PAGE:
In the area of income support, the JobSeeker payment of an additional $550 per fortnight finally lifted Australia’s income support to above the minimum deemed necessary for a single person to afford essentials. A survey of welfare recipients by the Australian Council of Social Services, for example, found that 93% of respondents reported now being able to afford fresh fruit and vegetables, with 83% reporting eating more regularly (prior to the supplement, a survey reported 74% skipping meals to get by). Some 75% reported they could now pay their bills while 63% said it was easier to pay rent to move to safer accommodation if needed.
The coronavirus supplement is due to halve from September 25 and may cease at the end of 2020. Analysis by the Australia Institute suggests that reducing the supplement in late September will push 370,000 Australians, including 80,000 children, into poverty. Australia cannot go back to $40 a day. Australia’s welfare system must ensure a living income well above the poverty line.
Other measures that can have a perverse long-term impact include the Federal Government’s decision to allow early access to superannuation. Data from the ATO in May showed that nearly 500,000 Australians under 30 had accessed their super under this scheme, while data from Industry Super Australia showed that 460,000 people under the age of 35 have cleaned out their super accounts.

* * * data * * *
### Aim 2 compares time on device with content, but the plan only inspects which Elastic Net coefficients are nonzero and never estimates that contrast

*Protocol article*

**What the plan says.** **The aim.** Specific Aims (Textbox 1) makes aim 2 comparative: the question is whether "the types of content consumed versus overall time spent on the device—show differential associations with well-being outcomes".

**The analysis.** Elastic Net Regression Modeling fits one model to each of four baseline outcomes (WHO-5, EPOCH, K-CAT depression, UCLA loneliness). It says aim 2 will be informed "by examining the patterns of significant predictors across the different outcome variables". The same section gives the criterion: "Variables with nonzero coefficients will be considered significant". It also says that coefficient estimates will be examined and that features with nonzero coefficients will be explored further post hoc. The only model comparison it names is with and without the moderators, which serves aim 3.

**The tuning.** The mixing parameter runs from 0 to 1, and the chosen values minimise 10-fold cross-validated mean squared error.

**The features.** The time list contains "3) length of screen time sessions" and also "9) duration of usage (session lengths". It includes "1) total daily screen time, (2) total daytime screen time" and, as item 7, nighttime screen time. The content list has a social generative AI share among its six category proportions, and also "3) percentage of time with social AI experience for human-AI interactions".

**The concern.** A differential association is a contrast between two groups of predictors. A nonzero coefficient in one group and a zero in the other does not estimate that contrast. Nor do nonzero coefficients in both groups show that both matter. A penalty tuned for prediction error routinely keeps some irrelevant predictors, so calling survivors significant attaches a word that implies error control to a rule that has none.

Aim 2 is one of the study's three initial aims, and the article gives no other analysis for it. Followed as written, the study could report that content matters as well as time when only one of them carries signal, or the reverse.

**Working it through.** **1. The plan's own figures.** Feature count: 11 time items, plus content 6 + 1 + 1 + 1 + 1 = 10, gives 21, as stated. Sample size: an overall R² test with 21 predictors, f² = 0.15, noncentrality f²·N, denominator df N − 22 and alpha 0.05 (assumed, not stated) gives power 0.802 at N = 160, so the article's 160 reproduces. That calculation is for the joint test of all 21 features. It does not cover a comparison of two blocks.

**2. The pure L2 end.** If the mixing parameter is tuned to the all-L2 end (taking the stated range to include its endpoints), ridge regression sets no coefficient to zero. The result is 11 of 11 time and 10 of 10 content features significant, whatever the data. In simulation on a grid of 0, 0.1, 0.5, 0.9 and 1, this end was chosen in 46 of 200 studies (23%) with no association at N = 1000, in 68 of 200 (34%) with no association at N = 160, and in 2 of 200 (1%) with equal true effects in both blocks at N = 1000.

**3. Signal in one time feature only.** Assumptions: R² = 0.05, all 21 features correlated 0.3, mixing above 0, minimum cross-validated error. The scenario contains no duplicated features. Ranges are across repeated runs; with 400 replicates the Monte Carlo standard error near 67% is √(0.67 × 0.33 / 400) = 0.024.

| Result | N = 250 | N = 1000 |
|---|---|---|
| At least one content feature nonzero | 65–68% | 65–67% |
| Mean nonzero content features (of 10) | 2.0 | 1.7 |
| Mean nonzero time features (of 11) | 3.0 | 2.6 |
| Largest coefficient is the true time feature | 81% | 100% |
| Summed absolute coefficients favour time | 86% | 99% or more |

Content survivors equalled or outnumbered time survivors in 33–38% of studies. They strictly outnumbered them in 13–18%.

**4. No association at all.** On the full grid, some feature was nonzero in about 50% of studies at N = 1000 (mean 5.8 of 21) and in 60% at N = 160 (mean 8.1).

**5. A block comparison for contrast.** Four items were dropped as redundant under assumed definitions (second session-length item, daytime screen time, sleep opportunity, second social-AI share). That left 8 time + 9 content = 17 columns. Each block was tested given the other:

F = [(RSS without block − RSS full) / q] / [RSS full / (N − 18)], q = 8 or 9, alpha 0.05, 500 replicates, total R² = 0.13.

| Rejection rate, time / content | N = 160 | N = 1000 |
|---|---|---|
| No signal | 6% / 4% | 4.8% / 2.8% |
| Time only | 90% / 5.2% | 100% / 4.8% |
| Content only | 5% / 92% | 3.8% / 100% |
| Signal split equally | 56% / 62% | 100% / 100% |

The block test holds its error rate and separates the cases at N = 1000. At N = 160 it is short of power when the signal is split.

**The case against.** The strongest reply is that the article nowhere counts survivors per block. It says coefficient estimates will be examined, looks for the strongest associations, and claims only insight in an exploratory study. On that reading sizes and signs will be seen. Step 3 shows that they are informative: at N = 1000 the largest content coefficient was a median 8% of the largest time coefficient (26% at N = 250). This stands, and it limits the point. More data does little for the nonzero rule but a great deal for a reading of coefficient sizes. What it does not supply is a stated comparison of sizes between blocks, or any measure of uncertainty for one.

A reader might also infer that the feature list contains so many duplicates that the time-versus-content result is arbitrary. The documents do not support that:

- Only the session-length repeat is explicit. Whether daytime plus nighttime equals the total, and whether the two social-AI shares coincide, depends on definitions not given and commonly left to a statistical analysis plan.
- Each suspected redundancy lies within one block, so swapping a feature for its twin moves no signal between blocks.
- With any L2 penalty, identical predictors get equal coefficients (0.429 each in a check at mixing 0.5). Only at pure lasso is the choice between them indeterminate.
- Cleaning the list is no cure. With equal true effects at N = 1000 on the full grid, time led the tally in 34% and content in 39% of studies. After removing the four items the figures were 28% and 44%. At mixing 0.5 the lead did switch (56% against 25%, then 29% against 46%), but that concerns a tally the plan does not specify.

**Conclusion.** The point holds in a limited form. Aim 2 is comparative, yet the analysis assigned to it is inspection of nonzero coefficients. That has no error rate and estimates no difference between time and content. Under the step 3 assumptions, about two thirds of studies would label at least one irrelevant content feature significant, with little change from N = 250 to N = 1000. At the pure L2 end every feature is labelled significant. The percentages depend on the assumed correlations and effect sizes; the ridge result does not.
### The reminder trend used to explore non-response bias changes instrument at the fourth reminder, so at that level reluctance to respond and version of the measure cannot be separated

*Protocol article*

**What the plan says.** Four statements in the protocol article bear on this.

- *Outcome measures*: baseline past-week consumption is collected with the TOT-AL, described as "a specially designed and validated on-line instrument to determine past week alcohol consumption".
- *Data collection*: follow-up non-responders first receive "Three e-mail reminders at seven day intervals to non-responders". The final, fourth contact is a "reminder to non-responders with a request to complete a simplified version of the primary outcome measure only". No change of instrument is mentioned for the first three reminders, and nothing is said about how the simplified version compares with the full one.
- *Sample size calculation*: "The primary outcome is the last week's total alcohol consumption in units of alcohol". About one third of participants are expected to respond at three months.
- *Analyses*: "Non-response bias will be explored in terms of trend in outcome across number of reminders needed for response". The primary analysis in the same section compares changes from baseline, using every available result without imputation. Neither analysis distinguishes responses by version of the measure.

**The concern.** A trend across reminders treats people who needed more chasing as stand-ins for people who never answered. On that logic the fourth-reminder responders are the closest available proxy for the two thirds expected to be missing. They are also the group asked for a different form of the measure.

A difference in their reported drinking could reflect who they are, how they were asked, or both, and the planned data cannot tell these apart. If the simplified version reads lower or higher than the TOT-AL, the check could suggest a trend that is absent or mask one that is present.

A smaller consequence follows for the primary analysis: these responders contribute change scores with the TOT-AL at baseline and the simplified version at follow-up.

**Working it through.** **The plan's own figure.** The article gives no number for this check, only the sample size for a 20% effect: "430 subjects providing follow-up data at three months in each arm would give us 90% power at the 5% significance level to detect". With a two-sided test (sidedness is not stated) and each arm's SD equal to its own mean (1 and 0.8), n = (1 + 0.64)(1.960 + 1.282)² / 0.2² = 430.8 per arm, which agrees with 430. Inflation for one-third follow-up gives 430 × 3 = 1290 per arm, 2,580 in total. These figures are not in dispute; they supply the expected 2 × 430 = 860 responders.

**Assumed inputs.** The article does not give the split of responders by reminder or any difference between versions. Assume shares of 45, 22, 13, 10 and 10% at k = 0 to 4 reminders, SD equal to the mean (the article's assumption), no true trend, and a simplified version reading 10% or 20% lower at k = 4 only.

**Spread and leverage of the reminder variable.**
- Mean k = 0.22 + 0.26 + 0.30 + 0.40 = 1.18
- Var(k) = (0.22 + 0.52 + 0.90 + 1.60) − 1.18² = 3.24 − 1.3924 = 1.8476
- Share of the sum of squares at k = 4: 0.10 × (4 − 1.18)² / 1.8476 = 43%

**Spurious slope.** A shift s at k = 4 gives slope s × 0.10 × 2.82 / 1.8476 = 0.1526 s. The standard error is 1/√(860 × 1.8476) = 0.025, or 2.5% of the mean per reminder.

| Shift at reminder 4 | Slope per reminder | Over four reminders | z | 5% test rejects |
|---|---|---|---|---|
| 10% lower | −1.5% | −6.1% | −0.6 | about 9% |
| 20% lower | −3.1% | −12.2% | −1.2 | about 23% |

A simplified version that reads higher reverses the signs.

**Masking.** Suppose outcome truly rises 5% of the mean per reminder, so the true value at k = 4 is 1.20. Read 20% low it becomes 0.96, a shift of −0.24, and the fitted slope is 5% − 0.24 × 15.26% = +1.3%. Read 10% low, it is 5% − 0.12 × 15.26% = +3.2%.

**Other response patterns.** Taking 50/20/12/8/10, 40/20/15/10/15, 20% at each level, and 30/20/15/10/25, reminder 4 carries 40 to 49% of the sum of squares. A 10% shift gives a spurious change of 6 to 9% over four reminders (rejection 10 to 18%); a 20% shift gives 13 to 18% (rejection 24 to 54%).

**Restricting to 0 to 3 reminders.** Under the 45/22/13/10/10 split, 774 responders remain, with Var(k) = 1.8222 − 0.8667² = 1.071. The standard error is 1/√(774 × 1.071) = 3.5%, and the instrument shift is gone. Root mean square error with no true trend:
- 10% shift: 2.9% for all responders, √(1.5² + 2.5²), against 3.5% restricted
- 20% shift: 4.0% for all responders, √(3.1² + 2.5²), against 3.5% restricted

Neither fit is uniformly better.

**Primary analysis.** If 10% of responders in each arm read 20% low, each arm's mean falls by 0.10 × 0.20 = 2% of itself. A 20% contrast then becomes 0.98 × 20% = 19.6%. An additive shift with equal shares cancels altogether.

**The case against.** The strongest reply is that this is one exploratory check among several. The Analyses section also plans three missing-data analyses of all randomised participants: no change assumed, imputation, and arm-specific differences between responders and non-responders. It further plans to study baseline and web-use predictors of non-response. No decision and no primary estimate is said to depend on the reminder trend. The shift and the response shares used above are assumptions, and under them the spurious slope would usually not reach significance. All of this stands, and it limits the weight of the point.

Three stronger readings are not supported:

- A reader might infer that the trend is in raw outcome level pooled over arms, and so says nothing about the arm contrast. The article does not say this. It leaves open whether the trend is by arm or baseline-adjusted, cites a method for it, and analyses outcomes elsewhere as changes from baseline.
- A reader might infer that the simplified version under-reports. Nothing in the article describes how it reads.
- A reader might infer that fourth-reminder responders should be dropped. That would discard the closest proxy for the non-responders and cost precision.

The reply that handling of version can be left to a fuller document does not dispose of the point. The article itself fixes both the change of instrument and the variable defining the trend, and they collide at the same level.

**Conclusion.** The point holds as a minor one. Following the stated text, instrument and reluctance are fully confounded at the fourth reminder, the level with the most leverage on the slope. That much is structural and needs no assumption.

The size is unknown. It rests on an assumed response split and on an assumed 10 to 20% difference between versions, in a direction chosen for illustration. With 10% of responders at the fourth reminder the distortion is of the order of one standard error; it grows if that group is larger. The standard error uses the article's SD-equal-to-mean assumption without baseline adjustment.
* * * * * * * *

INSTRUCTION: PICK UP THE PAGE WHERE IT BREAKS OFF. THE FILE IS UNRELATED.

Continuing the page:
Former prime minister Paul Keating has pointed out that this has shifted much of the cost of the stimulus on to young people. Quoted in The Saturday Paper, Keating said: “Of the income support in Australia to date, in this Covid emergency, $32 billion has been found and paid for by the most vulnerable, lowest-paid people in the country – that’s the people who’ve taken the $20,000 out – more than the $30 billion provided by the Commonwealth under JobSeeker and JobKeeper.”
Other areas in focus in our recent health equity report include childcare, education, housing, infrastructure, community and legal social services and health care. The overall analysis is that many of the Covid-19 policy responses only scratch the surface of what is needed to redress and prevent a massive widening of health inequities in Australia.
None of the policies that Australia has introduced so far changes the status quo, and in fact, they maintain business as usual. The inequities in power, money and resources that sit behind the conditions of everyday life will not change as a result of these policy responses. There is silence when it comes to issues of taxation, especially of multinational corporations; financial regulation; trade and investment; and racism – each of which drives the conditions in which we live, and which are so unequally distributed.
Governing going forward requires a new social compact, supported by a national whole of government health equity strategy.